Leah Brown, English Faculty Library

Happy Halloween (or autumn) from the Oxford Library trainees!

Whether you celebrate Halloween or not, it is hard to deny that autumn is an atmospheric, spooky

Radcliffe camera with a sunset illuminating its top half and shadow on the bottom. Blue cloudy sky behind.
Photo of the Radcliffe Camera at sunset.

time to be in Oxford. Walking around the city in October, the trees are turning auburn, the mist is setting in, and, as the clocks change, the orangey streetlamps lamps are illuminated earlier and earlier. The night sky turns a deep royal blue. The clamour of ghost tours resonates around Radcliffe Square, reminding readers in the Old Bodleian of the city’s ghastly and rather gory history.

To honour this, I thought that there was no better time to explore some of the more ghoulish stories from the history of the Bodleian (and Oxford College) Libraries. For a Library which can trace its history back to 1320, you can imagine that these stories are plentiful. Through periods of history such as the town vs gown riots, which saw a Brasenose student killed by a local murderous mob, Radcliffe square has a hidden gruesome history. Thanks to Old Bodleian trainee Nia Everett, I have been informed about an even more prolifically gory historical function of this beautiful square: the Old Bodleian Anatomy school.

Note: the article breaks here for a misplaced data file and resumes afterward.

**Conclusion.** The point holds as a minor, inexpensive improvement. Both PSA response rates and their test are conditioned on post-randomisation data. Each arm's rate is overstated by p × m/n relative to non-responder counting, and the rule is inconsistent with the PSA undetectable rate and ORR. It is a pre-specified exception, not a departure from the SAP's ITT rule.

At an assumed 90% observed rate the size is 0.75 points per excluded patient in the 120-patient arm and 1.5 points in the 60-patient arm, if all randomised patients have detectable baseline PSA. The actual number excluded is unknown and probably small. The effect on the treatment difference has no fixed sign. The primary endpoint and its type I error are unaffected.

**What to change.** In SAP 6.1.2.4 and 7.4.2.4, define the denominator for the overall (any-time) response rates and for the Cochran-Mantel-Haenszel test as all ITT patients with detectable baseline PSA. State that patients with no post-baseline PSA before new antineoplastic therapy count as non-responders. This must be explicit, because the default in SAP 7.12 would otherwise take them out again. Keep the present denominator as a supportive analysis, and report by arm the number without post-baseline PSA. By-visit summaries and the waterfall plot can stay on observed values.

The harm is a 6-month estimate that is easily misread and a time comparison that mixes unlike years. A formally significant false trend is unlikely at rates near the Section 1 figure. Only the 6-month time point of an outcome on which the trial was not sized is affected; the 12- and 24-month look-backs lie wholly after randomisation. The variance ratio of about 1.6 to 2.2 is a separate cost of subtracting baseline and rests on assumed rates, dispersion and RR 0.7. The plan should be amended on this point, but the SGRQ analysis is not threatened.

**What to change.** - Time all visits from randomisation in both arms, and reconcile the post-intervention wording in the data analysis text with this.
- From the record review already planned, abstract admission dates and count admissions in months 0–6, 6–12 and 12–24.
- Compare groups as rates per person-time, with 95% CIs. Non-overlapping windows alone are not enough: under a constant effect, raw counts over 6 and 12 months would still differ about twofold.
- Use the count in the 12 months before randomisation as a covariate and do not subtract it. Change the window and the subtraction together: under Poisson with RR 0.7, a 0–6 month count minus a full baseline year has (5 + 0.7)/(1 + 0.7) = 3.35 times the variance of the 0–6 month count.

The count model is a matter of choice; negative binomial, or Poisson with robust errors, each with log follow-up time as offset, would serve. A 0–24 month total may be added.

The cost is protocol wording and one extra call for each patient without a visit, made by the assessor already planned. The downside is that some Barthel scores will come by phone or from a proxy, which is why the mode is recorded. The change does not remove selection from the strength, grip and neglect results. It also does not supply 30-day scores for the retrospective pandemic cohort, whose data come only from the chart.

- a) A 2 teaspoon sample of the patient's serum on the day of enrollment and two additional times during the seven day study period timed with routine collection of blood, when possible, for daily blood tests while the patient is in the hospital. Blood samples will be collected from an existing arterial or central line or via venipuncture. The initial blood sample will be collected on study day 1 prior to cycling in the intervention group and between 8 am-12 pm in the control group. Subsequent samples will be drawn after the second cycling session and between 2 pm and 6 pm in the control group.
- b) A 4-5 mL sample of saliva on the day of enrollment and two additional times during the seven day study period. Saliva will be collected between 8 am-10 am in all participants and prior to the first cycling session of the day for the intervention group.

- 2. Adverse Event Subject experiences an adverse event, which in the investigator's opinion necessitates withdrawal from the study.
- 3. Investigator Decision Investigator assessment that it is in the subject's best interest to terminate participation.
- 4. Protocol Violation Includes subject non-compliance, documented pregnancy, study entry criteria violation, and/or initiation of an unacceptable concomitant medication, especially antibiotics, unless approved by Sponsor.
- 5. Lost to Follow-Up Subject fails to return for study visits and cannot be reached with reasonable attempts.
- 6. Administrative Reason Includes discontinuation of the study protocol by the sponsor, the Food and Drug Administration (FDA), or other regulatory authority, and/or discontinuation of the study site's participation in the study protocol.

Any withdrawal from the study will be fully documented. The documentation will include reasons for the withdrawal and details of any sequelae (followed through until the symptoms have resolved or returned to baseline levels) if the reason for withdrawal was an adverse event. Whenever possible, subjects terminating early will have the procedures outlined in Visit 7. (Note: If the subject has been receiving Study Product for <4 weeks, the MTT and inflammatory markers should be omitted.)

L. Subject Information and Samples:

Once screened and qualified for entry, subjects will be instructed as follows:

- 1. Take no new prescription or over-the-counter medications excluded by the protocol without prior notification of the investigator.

Founded in 1617, the Old Bodleian Anatomy school was active in this location for over 60 years, with frequent dissections occurring to instruct students on all aspects of physical human anatomy, including the slimy bits! For a current student or librarian, only allowed to take liquids into the library if contained in a keep-cup or sealable bottle, such activities are impossible to imagine taking place within the walls of the current Bodleian. However, to 17th century readers in anatomy, this study formed a crucial part of their daily scholarly practice. Such readers were able to demand the body of anyone executed within 21 miles of Oxford for use in their dissections and examinations.